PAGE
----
Nightwish


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Angels Fall First (1997), 5.5/10
Oceanborn (1998), 6/10
Wishmaster (2000), 5.5/10
Century Child (2002), 5/10
Once (2004), 5/10
Dark Passion Play (2007), 5/10
Imaginaerum (2011), 5/10
Endless Forms Most Beautiful (2015), 5/10
Human - II Nature. (2020), 4/10
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Finland's Nightwish, or Natuvissyset, led by keyboardist Tuomas Holopainen, guitarist Emppu Vuorinen and vocalist Tarja Turunen (a classical-trained opera singer), coined a style of folk-tinged symphonic metal (with flute and acoustic guitar) largely grounded in lush keyboard arrangements and elementary guitar riffs, halfway between Therion and Stratovarius.

They journey began with Angels Fall First (1997), that already boasts the catchy melody of Tutankhamen, the tragic bombast of Nymphomaniac Fantasia and the first multi-part folk-metal epic, Lappi, the three elements that characterize the subsequent albums.

They mostly dumped the folk elements and fully embraced bombastic orchestral arrangements on Oceanborn (1998). The thrash-metal Passion and the Opera, Jethro Tull-esque Gethsemane and the military march Stargazers are not particularly original, and the instrumental Moondance sounds like a Russian folk dance, but the frenzied prog-metal with piano and flute of The Pharaoh Sails to Orion is mildly creative and the soaring ballad Sleeping Sun boasts a stately melody.

The eight-minute prog-metal suite FantasMic is the highlight of Wishmaster (2000), that also contains facile songs like Wanderlust (a carbon copy of Gethsamane) and Wishmaster, another martial song with a catchy refrain. The ten-minute Beauty of the Beast, a male-female duet with harpsichord, is the epic of Century Child (2002), that appropriately includes a cover of Andrew Lloyd Weber's The Phantom Of The Opera: clearly, Broadway musicals exert a strong influence on this pop music disguised as heavy metal. The sound is denser thanks to the addition of bassist and second vocalist Marco Hietala and to the use of a real orchestra. but even less energetic than usual, with the guitar playing the same old riffs, and in reality songs like Bless the Child further simplify their style.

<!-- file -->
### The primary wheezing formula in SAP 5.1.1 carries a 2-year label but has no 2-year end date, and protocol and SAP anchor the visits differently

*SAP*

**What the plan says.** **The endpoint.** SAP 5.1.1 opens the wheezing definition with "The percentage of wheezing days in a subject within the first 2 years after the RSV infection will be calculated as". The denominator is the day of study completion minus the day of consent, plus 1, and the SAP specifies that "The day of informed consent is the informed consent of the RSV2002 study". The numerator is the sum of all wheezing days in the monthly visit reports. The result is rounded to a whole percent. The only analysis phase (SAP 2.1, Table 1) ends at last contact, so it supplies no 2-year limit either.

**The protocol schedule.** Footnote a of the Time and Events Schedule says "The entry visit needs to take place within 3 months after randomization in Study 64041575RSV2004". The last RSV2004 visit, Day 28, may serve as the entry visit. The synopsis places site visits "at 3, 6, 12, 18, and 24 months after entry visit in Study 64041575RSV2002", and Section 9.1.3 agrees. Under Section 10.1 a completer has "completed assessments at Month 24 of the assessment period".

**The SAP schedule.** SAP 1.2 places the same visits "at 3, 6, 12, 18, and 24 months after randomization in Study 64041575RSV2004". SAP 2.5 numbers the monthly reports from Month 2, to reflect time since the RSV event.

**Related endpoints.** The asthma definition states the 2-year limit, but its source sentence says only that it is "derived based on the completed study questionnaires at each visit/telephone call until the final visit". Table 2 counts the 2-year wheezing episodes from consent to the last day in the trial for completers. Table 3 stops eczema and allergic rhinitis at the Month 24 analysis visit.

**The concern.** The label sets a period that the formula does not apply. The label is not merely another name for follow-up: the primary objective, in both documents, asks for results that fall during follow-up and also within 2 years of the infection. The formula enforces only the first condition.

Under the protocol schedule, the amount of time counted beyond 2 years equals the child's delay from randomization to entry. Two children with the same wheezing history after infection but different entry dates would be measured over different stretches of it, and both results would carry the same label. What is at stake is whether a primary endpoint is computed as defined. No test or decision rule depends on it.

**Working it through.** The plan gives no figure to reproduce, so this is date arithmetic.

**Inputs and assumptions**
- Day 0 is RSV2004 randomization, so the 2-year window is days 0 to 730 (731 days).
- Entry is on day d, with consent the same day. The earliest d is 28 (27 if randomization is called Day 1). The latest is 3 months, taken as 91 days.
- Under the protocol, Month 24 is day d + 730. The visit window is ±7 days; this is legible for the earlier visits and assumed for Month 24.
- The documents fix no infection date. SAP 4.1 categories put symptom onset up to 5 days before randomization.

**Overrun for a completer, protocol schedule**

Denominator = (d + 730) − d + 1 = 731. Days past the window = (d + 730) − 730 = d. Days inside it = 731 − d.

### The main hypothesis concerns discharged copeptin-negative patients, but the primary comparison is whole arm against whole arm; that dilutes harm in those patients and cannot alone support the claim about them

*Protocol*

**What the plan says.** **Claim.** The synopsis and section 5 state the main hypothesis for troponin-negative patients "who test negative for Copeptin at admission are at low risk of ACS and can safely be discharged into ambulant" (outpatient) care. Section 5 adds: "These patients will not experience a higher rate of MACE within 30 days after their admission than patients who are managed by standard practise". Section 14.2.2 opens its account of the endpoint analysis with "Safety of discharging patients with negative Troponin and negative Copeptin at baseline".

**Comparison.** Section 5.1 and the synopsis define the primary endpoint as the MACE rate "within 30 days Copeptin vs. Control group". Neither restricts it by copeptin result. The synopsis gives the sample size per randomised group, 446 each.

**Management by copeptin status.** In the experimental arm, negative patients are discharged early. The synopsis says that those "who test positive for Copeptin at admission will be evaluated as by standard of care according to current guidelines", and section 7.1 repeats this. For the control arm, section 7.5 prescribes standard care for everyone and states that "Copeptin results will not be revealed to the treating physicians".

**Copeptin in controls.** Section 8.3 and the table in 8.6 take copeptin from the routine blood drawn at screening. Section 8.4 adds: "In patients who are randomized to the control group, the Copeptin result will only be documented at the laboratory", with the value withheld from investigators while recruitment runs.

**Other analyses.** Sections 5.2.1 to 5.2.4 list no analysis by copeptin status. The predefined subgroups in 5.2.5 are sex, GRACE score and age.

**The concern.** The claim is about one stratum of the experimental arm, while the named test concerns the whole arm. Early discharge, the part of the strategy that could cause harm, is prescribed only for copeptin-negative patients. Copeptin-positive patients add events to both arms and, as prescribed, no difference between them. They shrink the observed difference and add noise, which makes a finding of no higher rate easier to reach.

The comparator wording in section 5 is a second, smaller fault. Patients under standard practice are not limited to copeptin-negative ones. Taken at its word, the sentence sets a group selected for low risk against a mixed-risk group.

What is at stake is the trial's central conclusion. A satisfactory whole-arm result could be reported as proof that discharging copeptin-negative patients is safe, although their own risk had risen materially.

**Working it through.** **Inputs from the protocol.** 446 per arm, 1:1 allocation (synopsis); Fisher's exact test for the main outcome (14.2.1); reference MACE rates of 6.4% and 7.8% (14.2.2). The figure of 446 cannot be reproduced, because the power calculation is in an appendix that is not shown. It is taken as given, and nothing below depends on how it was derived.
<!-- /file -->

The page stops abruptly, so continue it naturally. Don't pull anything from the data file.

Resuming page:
Once (2004) repeats the same format: Nemo is the solemn orchestral aria du jour, Ghost Love Score is the ten-minute suite du jour. The band seemed to fall apart after this album and Highest Hopes (2005) is a career retrospective.

The Grace Slick-sounding Anette Olzon replaced Turunen on vocals for Dark Passion Play (2007), which opens with the 14-minute The Poet and the Pendulum, a piece where they sound like a cross between a Brahms symphony and latter-day Jefferson Starship. Alas, the album overflows with pretentious filler. If the long composition was a plus on that album, the 13-minute Song of Myself is a minus on Imaginaerum (2011). Of the other songs half are dejavu (the same old guitar riffs, the same refrains) and the other half are their most melodic songs ever: the danceable Storytime even sounds like a metal version of Abba and the crescendo of Last Ride Of The Day sounds like an orchestral and operatic punk-pop singalong (and this time the operatic element comes from a real choir).

Floor Jansen was the new vocalist on Endless Forms Most Beautiful (2015), that also features Troy Donockley on pipes, an album that contains the 24-minute multi-part suite The Greatest Show on Earth (14 minutes too long, it even includes spoken sections by biologist Richard Dawkins) but also the delicate ballad Our Decades in the Sun and the folk-tinged My Walden, and on the embarrassing double-disc Human - II Nature. (2020), half of which is (amateurish) instrumental neoclassical music.

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